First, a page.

Jeremiah 33:14-16 • Psalm 25:1-10 • 1 Thessalonians 3:9-13 • Luke 21:25-36
As Advent begins, the lectionary cycle brings us to words of warning about difficult times ahead for all who live on the face of the whole earth (Luke 21:35). Instead of speculating, though, about what's ahead, which can quickly lead away from reality, I'm going to reflect here about the recent past: the covid-19 pandemic. The pandemic, in full swing by March of 2020 and perhaps receding now, is close enough in our memory to think realistically about how the scripture might have been applied. Many other examples – such as the destruction of the temple in 70 BCE, could also be used retrospectively. This world, and all the creatures on it, have endured many stressful times.
To begin, Jesus goes on for many verses warning about the dangers ahead, before advising his followers to be on guard so that your hearts are not weighed down… and that day take you unexpectedly (21:34). I've read these words during Advent for my entire life, but never with the clarity provided by covid-19. Starting at the end, the unexpectedness of the pandemic, the zero-to-ninety nature of the perceived threat, was part of its difficulty. I clearly remember the day we were all told at work to get our laptops, go home, and not come back without checking with someone. The someone of course, had no idea either, of what should happen, and was simply doing the best they could under these extreme circumstances.
Jesus warned his followers specifically to be on guard against dissipation or drunkenness or the worries of this life (v. 24). Dissipation – and I had to look this up – combines debauchery (deterioration or lowering of character through sensual indulgence) and surfeiting (desiring no more of something after consuming it to excess). As an example, a mild form of dissipation – binge-watching tv shows – was prevalent for many of us last year. Also as predicted, studies show that drunkenness (in the assorted varieties available in the 21st century) was part of the picture of how time was spent during the pandemic.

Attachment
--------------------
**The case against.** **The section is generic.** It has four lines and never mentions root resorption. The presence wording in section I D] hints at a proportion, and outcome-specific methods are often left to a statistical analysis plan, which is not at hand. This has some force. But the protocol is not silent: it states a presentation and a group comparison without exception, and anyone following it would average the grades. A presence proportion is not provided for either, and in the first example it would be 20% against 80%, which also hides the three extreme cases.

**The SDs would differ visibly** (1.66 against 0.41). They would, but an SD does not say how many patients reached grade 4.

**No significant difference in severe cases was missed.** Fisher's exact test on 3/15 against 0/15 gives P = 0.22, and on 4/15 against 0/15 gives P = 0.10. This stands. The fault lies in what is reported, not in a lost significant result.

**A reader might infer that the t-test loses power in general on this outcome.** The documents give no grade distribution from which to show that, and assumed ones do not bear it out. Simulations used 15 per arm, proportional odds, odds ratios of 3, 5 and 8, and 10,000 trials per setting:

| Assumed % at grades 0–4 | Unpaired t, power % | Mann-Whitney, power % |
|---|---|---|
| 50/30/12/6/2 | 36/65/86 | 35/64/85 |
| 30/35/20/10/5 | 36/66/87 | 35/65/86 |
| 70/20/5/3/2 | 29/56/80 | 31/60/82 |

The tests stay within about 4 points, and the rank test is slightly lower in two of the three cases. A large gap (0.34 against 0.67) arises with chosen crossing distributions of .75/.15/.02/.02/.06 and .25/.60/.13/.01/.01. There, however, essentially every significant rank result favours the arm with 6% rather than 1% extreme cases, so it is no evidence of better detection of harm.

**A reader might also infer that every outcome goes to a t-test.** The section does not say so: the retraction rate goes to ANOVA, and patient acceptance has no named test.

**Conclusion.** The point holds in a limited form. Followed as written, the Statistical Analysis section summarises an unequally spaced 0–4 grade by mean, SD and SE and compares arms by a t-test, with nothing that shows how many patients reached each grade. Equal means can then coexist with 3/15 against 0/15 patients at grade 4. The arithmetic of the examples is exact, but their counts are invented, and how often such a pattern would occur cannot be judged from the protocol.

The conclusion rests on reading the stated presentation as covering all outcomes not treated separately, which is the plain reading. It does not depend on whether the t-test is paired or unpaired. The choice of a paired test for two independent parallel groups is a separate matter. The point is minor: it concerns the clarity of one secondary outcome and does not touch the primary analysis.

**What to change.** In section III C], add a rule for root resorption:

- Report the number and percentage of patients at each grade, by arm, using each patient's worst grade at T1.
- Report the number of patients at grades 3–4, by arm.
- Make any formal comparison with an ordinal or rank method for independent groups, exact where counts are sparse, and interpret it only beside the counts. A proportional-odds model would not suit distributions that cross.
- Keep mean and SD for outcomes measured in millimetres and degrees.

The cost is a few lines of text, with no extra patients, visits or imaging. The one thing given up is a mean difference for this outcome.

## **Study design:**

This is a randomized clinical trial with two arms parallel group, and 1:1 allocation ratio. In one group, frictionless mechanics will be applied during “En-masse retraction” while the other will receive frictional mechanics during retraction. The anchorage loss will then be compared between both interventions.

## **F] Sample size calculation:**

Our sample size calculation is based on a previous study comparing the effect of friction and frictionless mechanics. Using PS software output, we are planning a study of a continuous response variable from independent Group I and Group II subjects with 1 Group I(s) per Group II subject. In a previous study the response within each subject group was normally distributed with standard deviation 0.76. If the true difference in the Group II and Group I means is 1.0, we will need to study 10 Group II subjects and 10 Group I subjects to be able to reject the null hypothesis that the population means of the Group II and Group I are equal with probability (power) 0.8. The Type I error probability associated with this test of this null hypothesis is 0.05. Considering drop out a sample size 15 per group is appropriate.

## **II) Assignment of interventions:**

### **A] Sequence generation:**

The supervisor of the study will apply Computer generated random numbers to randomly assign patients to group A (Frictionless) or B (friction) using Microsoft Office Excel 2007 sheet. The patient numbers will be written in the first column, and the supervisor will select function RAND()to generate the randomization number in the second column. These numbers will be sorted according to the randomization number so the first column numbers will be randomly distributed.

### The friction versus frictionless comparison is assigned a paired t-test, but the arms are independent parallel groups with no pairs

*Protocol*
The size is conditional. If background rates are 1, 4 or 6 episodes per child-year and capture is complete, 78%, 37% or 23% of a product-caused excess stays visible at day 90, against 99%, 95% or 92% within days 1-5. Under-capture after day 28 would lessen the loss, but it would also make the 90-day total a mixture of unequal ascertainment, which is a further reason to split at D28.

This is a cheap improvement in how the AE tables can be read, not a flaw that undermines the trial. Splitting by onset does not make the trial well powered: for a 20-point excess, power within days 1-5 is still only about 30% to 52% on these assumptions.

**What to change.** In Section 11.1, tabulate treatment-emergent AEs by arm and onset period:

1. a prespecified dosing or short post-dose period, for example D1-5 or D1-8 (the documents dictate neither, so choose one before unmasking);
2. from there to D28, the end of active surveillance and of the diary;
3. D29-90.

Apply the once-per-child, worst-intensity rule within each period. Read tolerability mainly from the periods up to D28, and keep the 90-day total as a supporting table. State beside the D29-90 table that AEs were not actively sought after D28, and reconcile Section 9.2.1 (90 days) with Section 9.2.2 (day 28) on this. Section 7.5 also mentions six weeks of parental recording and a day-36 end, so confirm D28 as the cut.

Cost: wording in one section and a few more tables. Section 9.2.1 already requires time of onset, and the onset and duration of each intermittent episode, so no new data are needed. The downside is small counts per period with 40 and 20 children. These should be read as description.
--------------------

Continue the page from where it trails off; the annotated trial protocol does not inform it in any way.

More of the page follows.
Harder to measure, though, was the third item Jesus had mentioned to be on guard against: worrying. Worrying! Who didn't worry during the pandemic? The oddest thing was how the worry itself became addictive. If one had nothing to worry about, all that was needed was to turn on one's favorite news channel – from right wing to left wing and even in that tenuous middle – and the latest place to attach one's anxiety could always be found.
What all three of these things – debauchery, dissipation, and worry – have in common is the capacity to keep a person from staying alert (21:36). Debauchery and dissipation, working to numb one's anxiety, keep one from facing reality. The worries of this life can lead to an unrealistic understanding of events, as the ruminating mind can exaggerate, minimize, or misunderstand events. In short, excessive worry can flood the brain with emotions, so that the ability to think clearly is lost.
Instead of worrying, being alert involves something different: looking at all the facts, being open to different views, seeing broader factors that might add to one's understanding and options for action, and proceeding without undue caution or speed. Whether covid-19 is behind us remains to be seen; whatever the next challenge, Advent readings apply!
Morning: Where might I choose to be less worried and more alert?
Evening: Looking back on the pandemic, what can I learn about my own response to challenge? My family's response?
Psalm 25:4 Make me to know your ways, O LORD; teach me your paths.